Norfolk garden exploration at Caistor reveals ancient coins

Archaeologist records details of an excavated pit Image copyright NAtasha Harlow
Image caption Experts hope to find evidence of the Iceni town or a Roman military camp at the Venta Icenorum settlement in Norfolk

Coins from the 1st and 2nd Centuries are among finds by archaeologists in gardens near a Roman town in Norfolk.

Dr Will Bowden of Nottingham University is trying to identify the settlement as a market town or an armed camp and said evidence indicates it could be either.

The Latin town name Venta Icenorum at Caistor St Edmund, near Norwich, is translated as the market of the Iceni, the tribe that lived there, he said.

The modern name Caistor comes from the Latin Castrum, a military camp.

Experts have been digging test pits in gardens of the modern village.

Evidence has already been uncovered that shows an early Iron Age town well beyond the protective walls of the known Roman settlement.

Image copyright Mike Page
Image caption Dr Will Bowden said he was reasonably confident the site runs substantially to the north of what is thought to be the archaeological site of Caistor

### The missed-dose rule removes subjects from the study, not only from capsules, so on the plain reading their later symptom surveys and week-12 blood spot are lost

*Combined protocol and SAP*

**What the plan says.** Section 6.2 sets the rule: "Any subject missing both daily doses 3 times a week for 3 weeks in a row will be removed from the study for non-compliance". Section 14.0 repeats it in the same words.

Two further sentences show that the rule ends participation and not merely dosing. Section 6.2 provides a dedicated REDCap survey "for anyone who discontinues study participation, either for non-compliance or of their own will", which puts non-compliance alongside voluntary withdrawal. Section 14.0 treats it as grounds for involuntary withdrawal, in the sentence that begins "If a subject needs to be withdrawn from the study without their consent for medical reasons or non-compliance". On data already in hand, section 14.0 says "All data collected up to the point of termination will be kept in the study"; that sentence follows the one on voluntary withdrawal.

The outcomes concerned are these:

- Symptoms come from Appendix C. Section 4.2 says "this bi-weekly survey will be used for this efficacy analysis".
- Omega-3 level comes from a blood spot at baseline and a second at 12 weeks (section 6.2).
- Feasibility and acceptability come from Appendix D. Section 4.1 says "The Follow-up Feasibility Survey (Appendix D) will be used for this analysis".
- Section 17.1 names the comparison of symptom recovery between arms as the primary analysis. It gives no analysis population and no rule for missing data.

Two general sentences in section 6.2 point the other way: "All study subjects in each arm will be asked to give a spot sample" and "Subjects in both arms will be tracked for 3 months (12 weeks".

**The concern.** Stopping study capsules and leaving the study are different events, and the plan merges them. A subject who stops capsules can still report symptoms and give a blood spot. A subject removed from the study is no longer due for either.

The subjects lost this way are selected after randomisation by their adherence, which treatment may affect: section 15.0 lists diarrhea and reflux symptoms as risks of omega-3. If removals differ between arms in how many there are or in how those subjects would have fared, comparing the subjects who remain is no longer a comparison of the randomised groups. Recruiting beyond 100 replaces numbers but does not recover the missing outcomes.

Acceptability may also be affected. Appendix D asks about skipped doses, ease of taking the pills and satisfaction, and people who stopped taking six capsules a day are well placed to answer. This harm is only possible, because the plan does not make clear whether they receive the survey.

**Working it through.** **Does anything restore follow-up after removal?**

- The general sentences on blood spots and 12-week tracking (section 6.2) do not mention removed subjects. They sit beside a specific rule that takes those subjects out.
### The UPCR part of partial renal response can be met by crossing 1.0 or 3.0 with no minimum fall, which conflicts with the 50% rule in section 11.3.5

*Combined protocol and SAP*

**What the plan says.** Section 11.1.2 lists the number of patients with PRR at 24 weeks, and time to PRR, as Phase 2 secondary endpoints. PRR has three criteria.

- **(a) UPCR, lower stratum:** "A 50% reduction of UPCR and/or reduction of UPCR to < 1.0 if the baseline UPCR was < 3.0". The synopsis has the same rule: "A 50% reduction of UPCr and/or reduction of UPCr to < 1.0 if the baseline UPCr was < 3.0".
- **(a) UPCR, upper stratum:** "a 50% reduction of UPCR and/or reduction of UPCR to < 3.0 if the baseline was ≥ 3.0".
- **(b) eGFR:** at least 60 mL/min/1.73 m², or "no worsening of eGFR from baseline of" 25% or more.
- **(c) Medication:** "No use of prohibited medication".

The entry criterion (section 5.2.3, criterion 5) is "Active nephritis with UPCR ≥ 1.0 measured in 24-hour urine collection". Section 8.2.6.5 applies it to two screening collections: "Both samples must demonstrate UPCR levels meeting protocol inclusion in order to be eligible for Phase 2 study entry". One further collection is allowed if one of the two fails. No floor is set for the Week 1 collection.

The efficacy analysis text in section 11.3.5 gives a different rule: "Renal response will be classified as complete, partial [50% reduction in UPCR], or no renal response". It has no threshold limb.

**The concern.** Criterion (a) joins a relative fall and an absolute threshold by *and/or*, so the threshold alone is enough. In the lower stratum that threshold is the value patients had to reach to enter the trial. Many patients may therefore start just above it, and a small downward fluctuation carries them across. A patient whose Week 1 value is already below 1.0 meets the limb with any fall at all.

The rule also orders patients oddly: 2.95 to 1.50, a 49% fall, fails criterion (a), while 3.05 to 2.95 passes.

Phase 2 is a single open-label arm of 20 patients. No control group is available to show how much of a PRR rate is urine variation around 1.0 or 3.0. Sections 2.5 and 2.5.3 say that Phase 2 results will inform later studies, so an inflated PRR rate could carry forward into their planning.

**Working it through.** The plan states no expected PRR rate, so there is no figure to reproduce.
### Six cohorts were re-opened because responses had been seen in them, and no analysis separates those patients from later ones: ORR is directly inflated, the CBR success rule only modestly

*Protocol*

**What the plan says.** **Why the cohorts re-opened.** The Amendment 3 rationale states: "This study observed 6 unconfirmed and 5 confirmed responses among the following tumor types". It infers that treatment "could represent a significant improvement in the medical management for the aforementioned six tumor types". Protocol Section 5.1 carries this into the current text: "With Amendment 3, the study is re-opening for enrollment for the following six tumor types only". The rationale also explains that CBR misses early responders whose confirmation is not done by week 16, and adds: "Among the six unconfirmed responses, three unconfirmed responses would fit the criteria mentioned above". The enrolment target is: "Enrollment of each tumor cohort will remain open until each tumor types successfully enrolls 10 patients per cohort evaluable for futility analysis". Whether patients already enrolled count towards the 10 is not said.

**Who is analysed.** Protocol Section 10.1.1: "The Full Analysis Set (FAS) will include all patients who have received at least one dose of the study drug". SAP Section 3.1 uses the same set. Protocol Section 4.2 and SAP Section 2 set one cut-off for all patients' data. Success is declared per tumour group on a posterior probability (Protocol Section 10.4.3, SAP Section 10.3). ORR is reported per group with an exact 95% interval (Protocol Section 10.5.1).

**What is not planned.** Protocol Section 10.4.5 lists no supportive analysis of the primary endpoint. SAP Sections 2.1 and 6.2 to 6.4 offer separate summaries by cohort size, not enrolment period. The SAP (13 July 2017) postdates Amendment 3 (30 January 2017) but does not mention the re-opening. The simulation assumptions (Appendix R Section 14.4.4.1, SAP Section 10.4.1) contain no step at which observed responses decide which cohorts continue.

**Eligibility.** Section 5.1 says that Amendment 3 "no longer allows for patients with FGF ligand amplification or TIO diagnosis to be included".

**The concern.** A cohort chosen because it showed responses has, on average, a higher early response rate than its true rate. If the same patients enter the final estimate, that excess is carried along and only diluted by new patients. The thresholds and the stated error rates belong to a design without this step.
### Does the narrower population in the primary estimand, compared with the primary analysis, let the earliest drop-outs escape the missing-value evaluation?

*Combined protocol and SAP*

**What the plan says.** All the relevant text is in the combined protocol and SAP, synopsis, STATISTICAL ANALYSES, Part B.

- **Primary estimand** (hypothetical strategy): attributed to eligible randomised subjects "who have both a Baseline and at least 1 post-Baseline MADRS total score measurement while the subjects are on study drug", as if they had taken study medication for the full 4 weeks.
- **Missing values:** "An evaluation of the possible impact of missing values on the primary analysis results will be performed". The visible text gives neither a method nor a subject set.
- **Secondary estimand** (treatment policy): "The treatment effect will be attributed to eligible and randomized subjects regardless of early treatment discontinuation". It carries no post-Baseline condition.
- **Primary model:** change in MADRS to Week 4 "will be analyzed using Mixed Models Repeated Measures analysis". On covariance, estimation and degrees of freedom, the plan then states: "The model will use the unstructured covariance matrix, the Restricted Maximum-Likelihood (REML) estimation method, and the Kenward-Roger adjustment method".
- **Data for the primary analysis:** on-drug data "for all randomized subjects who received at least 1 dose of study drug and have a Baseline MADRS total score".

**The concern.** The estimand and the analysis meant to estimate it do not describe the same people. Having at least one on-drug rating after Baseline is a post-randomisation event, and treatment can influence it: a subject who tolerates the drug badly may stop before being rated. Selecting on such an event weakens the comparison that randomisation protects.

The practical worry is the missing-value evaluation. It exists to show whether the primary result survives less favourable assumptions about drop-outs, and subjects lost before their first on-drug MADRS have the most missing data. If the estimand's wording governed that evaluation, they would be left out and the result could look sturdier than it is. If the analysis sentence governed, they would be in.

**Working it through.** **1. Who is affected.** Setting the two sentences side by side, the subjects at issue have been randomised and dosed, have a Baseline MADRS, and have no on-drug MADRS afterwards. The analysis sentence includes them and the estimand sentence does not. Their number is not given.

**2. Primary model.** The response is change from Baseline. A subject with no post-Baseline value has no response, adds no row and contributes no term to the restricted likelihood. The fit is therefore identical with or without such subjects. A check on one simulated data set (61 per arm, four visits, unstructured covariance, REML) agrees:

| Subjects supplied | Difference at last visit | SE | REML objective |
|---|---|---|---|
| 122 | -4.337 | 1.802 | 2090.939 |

Dr Bowden, working with the Norfolk Archaeological Trust. said: "Most Roman towns were built up on existing Iron Age settlements or were newly established military centres.

"Our surveys have shown defensive ditches enclosing a much larger area than is covered by the street grid of the Roman town.

"This indicates the earliest nucleus of the town extended to the north and is under parts of the modern village."

Image copyright Google/English Heritage National Mapping Programme
Image caption Archaeological evidence shows a "kite shaped" defensive ditch extends beyond the current Roman town. Crop-mark data is copyright of the English Heritage National Mapping Programme licensed to Norfolk County Council

Dr Bowden said the Iceni occupied most of Norfolk and parts of Suffolk and Cambridgeshire so this town was in the heart of their territory.

The digging is going to continue to get an insight into the life of the town both during the Iron Age and after the Roman occupation.

Dr Bowden said: "Often in test pits very little is found but in Caistor we have found coins and pottery from as early as the 1st Century AD.

"This has been quite exciting for us and the villagers who are discovering archaeology in their own gardens."

More on this story

Around the BBC

Related Internet links

The BBC is not responsible for the content of external Internet sites